The National Complete Streets Coalition, a program of Smart Growth America, is a non-profit, non-partisan alliance of public interest organizations and transportation professionals committed to the development and implementation of Complete Streets policies and practices. A nationwide movement launched by the Coalition in 2004, Complete Streets is the integration of people and place in the planning, design, construction, operation, and maintenance of transportation networks. To date, over 650 agencies have adopted Complete Streets policies.
We promote the development and implementation of policies and professional practices that ensure streets are safe for people of all ages and abilities, balance the needs of different modes, and support local land uses, economies, cultures, and natural environments.
We believe that the streets of our cities and towns must allow all people, regardless of age, ability, income, race, or ethnicity, to safely, comfortably, and conveniently access homes, employment centers, schools, shops, health facilities, and other destinations by foot, bicycle, public transportation, car, or truck. A community’s street network should reflect the current and planned built environments and support overall public and economic health.
To catalyze and sustain local, regional, and state implementation of Complete Streets policies and practices, the Coalition pursues collaborative efforts that:
- Establish best practices in Complete Streets policy and implementation practices
- Provide training and direct technical assistance for transportation professionals
- Develop Complete Streets leadership in the fields of transportation, planning, public health, and urban design and among elected and appointed officials
Members of the National Complete Streets Coalition inform Coalition strategy, collaborate on Coalition projects, and help make the case for Complete Streets across the country. They are experts in building inclusive, multimodal communities and transportation projects and in improving policies and practices at the local, regional, state, and national levels. Membership comes with benefits: national recognition and publicity for Complete Streets efforts, invitations to social events, and access to resources and information about the best and most recent Complete Streets practices.
On December 3, 2003, Barbara McCann, then working for America Bikes, wrote a memo to the America Bikes board suggesting the term “Complete Streets” as a replacement for the clunky term “routine accommodation” — the term then in use to express the idea of including bicycles in everyday transportation planning. Appropriately, the new term grew from a collaborative effort that involved people from a wide range of organizations interested in a more powerful and inclusive name, including Smart Growth America’s David Goldberg – the first to say “Complete Streets.”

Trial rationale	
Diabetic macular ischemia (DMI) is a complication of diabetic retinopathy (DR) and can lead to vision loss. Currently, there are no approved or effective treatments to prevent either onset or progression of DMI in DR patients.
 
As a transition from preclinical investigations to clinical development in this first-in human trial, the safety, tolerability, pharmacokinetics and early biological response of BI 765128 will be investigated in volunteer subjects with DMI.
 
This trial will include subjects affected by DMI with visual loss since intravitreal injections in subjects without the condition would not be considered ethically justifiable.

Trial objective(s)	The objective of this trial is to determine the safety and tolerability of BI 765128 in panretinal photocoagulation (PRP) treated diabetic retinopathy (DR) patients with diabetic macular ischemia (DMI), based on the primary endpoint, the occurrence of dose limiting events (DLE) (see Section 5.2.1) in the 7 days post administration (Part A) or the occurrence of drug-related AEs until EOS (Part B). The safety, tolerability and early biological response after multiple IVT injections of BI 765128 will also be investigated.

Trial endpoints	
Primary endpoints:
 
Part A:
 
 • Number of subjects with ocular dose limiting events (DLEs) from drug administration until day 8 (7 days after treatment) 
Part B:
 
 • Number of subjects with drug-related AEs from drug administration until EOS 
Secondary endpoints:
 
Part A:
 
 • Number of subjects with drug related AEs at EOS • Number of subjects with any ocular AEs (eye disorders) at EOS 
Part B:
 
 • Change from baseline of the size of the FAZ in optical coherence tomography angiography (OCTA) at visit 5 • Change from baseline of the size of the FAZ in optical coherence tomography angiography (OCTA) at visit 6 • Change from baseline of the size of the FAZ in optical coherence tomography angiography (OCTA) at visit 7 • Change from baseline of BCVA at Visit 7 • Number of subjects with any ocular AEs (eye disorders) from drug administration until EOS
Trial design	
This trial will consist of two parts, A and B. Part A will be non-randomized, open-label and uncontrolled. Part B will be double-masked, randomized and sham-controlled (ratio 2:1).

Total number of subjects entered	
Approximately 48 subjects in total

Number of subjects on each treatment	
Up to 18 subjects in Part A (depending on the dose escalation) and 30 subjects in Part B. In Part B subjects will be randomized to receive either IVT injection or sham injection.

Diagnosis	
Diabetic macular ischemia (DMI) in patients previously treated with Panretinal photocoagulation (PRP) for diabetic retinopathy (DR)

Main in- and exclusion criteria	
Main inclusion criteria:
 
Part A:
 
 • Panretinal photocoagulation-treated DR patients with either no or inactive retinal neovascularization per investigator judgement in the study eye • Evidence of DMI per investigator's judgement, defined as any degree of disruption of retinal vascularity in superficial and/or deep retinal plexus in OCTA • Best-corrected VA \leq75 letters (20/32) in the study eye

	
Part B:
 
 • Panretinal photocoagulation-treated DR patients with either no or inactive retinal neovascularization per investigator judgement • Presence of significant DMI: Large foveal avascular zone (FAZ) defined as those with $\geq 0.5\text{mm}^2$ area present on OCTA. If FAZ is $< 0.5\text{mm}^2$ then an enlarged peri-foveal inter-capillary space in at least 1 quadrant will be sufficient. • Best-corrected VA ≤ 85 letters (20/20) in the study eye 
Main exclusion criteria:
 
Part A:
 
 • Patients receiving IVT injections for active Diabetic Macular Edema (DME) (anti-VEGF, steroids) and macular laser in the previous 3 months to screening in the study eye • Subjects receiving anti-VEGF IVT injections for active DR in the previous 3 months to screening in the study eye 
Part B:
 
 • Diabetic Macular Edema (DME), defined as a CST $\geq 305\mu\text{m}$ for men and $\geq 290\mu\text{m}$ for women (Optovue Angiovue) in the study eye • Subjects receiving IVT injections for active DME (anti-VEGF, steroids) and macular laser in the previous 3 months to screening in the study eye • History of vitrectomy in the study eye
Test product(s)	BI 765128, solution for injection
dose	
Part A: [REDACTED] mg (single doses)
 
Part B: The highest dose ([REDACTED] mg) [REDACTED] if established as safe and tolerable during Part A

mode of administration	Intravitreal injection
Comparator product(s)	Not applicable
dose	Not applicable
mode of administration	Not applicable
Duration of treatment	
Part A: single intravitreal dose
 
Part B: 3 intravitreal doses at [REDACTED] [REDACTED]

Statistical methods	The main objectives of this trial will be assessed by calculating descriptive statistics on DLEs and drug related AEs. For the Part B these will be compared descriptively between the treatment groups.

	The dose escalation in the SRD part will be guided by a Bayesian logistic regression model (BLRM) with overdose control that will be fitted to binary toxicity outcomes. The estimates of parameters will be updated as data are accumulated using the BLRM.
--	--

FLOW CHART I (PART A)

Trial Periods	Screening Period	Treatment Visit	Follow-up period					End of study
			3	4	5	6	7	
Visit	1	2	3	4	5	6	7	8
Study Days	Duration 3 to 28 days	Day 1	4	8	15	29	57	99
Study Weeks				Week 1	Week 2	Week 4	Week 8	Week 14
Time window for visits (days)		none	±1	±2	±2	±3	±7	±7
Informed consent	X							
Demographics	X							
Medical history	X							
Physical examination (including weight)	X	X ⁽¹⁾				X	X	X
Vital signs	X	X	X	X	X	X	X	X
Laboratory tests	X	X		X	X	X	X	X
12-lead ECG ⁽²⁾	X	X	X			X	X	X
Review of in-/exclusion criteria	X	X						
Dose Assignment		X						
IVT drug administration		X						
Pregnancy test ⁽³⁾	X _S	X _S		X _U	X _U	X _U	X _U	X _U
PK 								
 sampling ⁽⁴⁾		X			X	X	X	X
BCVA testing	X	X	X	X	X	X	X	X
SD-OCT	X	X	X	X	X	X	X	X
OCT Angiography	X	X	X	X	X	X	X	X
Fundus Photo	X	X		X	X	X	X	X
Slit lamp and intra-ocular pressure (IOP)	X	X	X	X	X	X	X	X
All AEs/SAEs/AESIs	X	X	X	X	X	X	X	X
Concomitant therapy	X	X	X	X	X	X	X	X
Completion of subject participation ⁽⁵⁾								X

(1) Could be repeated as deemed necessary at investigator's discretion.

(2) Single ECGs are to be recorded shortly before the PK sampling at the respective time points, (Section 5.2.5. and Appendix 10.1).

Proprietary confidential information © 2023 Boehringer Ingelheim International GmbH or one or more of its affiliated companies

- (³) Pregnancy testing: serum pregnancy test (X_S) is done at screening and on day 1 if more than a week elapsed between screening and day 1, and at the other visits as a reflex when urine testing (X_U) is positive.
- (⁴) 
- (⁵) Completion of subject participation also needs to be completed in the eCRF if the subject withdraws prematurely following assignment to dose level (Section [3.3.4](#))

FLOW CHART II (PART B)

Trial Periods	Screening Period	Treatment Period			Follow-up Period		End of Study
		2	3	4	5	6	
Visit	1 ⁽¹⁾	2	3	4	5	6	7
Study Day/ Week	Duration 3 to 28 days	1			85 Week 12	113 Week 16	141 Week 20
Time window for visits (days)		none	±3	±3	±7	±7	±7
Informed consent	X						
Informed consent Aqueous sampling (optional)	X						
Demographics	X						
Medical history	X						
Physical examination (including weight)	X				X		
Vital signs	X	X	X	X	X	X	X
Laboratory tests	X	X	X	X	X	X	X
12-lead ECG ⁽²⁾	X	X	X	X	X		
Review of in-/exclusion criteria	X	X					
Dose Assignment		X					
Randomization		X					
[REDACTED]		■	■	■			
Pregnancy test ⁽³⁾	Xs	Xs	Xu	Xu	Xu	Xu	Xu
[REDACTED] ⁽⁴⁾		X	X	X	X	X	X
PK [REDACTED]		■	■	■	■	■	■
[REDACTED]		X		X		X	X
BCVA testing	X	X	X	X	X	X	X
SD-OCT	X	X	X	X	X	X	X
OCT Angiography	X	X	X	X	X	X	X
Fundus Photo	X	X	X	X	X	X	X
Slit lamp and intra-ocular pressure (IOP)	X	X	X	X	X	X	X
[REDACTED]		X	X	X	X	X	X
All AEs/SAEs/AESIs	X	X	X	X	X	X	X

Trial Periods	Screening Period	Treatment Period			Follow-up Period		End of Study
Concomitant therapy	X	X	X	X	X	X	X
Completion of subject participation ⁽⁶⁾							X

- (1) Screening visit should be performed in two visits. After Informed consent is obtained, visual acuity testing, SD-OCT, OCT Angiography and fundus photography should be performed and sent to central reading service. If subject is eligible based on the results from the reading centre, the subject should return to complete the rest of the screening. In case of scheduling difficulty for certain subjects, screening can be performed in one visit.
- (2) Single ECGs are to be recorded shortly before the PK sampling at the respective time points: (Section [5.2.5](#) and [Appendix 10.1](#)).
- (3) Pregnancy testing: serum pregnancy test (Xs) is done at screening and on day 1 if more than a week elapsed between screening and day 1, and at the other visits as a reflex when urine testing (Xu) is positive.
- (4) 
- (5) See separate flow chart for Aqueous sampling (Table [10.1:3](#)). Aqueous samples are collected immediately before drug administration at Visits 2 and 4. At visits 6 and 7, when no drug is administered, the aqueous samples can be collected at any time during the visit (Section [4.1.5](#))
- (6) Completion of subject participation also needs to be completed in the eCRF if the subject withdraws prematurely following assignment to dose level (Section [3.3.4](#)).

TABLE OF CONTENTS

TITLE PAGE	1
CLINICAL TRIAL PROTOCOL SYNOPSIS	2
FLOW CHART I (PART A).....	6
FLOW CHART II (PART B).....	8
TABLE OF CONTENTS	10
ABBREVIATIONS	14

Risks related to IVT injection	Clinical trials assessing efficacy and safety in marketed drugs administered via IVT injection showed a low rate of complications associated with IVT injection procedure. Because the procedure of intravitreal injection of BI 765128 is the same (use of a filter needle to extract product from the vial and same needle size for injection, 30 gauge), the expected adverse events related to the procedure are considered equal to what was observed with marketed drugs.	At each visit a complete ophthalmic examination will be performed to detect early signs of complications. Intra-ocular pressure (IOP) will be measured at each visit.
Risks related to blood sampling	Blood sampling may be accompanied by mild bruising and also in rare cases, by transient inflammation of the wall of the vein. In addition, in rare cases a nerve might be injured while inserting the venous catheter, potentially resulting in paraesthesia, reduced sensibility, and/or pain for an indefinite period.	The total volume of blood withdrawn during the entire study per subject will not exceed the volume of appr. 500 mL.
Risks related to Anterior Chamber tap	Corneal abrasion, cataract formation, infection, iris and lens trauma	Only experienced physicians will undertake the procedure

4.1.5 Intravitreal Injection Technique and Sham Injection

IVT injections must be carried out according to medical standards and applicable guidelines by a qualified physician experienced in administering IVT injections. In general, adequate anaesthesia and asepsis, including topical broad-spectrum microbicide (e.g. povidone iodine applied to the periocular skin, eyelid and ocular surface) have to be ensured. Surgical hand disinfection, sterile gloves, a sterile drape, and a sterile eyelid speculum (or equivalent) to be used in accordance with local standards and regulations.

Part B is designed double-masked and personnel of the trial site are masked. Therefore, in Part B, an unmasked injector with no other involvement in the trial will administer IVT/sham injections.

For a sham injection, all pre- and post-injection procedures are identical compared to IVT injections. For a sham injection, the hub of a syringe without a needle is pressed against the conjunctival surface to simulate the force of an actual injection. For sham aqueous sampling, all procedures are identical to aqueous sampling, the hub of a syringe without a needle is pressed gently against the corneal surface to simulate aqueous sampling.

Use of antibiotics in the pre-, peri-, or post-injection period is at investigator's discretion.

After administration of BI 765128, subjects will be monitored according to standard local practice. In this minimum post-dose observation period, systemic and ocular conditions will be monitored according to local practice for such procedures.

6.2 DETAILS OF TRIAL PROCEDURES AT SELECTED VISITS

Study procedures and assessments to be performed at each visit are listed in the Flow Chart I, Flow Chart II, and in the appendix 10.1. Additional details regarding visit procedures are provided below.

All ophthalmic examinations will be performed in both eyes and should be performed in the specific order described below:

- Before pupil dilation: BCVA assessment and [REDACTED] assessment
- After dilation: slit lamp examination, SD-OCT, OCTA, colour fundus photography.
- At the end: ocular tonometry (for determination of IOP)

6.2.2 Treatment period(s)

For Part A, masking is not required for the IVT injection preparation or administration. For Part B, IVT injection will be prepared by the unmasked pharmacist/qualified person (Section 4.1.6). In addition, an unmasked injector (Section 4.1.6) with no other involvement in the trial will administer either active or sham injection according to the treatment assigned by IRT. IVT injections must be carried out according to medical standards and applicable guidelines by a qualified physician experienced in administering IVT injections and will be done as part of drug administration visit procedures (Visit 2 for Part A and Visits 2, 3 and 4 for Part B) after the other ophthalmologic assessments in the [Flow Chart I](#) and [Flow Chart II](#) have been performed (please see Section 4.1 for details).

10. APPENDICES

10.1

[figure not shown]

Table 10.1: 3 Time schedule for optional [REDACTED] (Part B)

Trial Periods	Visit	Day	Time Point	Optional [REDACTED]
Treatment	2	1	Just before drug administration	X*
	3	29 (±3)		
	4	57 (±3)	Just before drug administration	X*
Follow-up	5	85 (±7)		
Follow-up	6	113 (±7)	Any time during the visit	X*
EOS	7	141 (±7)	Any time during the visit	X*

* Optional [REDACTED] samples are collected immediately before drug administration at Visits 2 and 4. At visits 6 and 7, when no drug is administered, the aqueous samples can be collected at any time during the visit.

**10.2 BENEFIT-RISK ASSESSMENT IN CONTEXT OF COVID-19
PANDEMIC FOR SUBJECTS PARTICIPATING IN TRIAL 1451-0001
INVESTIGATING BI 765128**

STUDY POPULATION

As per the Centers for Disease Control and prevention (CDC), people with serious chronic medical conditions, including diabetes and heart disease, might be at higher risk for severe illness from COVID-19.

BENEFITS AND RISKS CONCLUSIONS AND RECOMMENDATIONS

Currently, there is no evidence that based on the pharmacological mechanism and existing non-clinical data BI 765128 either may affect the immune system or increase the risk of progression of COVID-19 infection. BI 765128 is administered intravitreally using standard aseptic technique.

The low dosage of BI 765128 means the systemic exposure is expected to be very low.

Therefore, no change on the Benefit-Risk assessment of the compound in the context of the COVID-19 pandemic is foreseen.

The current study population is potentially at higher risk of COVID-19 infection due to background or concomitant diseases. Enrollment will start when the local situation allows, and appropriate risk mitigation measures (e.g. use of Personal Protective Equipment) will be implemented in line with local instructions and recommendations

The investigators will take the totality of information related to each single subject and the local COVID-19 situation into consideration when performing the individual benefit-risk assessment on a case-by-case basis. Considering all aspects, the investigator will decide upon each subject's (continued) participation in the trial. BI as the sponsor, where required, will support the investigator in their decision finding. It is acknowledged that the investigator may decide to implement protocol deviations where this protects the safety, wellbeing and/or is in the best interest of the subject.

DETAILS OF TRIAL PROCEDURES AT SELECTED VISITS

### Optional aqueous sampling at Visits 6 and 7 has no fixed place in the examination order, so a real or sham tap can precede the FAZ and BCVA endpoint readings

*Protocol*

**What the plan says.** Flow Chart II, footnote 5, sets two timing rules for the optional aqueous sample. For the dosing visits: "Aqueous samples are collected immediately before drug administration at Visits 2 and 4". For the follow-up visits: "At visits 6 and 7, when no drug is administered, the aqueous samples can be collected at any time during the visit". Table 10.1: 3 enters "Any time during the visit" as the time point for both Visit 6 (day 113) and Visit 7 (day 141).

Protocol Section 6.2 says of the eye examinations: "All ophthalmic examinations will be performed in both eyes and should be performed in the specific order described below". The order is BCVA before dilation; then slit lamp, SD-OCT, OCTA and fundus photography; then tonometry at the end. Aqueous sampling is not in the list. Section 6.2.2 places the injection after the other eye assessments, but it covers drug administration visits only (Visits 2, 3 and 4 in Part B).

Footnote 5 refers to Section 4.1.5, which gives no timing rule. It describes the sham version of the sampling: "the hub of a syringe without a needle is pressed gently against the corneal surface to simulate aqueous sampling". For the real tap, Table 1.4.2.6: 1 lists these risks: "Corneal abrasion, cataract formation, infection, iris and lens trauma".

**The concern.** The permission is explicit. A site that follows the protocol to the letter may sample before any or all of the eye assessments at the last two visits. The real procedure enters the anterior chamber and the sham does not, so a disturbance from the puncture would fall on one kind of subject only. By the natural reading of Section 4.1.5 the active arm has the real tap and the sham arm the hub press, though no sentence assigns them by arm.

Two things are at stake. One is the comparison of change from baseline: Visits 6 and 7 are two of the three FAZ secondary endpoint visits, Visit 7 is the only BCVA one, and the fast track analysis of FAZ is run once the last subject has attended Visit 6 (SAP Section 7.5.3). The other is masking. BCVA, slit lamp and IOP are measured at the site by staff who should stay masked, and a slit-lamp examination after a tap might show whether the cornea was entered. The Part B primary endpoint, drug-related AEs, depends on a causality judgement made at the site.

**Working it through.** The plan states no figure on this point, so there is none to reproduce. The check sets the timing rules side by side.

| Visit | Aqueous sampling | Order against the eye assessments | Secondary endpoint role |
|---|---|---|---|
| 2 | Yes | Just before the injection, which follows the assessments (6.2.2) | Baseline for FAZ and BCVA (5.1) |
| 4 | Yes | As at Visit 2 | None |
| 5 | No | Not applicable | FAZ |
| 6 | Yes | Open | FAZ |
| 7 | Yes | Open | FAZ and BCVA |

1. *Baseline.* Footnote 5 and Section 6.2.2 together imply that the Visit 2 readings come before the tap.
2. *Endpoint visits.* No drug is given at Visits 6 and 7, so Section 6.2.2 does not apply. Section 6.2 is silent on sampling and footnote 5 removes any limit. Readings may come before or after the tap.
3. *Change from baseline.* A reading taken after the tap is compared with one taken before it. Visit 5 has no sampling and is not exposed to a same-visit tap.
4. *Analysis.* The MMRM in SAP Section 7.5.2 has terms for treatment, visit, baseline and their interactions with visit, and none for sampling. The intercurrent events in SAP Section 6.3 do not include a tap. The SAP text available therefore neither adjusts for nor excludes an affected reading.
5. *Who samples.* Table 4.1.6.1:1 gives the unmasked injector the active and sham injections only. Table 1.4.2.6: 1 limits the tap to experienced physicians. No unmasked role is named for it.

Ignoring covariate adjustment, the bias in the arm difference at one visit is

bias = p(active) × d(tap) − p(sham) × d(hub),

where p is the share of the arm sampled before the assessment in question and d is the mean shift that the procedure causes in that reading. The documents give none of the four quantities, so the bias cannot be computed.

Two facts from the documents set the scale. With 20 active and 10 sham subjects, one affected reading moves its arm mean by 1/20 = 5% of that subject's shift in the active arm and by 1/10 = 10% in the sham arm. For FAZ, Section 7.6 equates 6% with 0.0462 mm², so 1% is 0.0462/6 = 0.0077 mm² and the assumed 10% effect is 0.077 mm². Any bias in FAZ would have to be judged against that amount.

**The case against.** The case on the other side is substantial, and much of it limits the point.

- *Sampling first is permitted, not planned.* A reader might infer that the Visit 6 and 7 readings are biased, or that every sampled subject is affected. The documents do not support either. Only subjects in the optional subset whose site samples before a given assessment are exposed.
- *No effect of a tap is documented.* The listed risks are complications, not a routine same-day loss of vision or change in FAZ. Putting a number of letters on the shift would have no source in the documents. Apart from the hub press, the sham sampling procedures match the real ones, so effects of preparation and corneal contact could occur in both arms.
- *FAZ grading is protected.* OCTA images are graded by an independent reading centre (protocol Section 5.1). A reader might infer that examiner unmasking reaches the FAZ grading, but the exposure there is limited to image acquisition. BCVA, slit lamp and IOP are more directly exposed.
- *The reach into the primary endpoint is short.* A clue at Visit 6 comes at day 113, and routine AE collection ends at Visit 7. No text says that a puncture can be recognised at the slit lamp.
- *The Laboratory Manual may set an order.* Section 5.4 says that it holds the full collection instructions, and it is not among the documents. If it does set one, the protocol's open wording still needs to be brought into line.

Right away, we knew that we had a concept that was bigger than bicycles. Martha Roskowski, the director of America Bikes at the time, Andy Clarke of the League of American Bicyclists, and Barbara McCann began to bring more organizations together, ultimately forming the Complete Streets Task Force. Led by America Bikes, the Task Force had active participation from many groups, including AARP, the American Planning Association, the American Public Transportation Association, the American Society of Landscape Architects, and the American Heart Association. Our initial goal was inclusion of a Complete Streets provision in the federal transportation bill that became SAFETEA-LU, but we soon understood the power of the Complete Streets policy concept on the state and local level. Over the next year, we brought together advocates and transportation practitioners from across the country to define the meaning of Complete Streets. We began to share the best practices of communities that had already developed a commitment to ensuring all transportation projects served the needs of all road users.
Many of the groups on our Steering Committee today stepped up in 2005 to provide financial support and form the National Complete Streets Coalition. We pursued a strategy that depended upon each Coalition member engaging their strengths in working for policy adoption at the federal, state and local level. This strategy turned out to be key, and each group took on projects appropriate to their skills.
Using this coalition model, we long ago passed our initial goal of policy adoption in 5 states and 25 local jurisdictions. Our strong, and growing, Coalition is now benchmarking our success on action taken by communities to institute Complete Streets policies. We welcome you to join us in achieving this goal.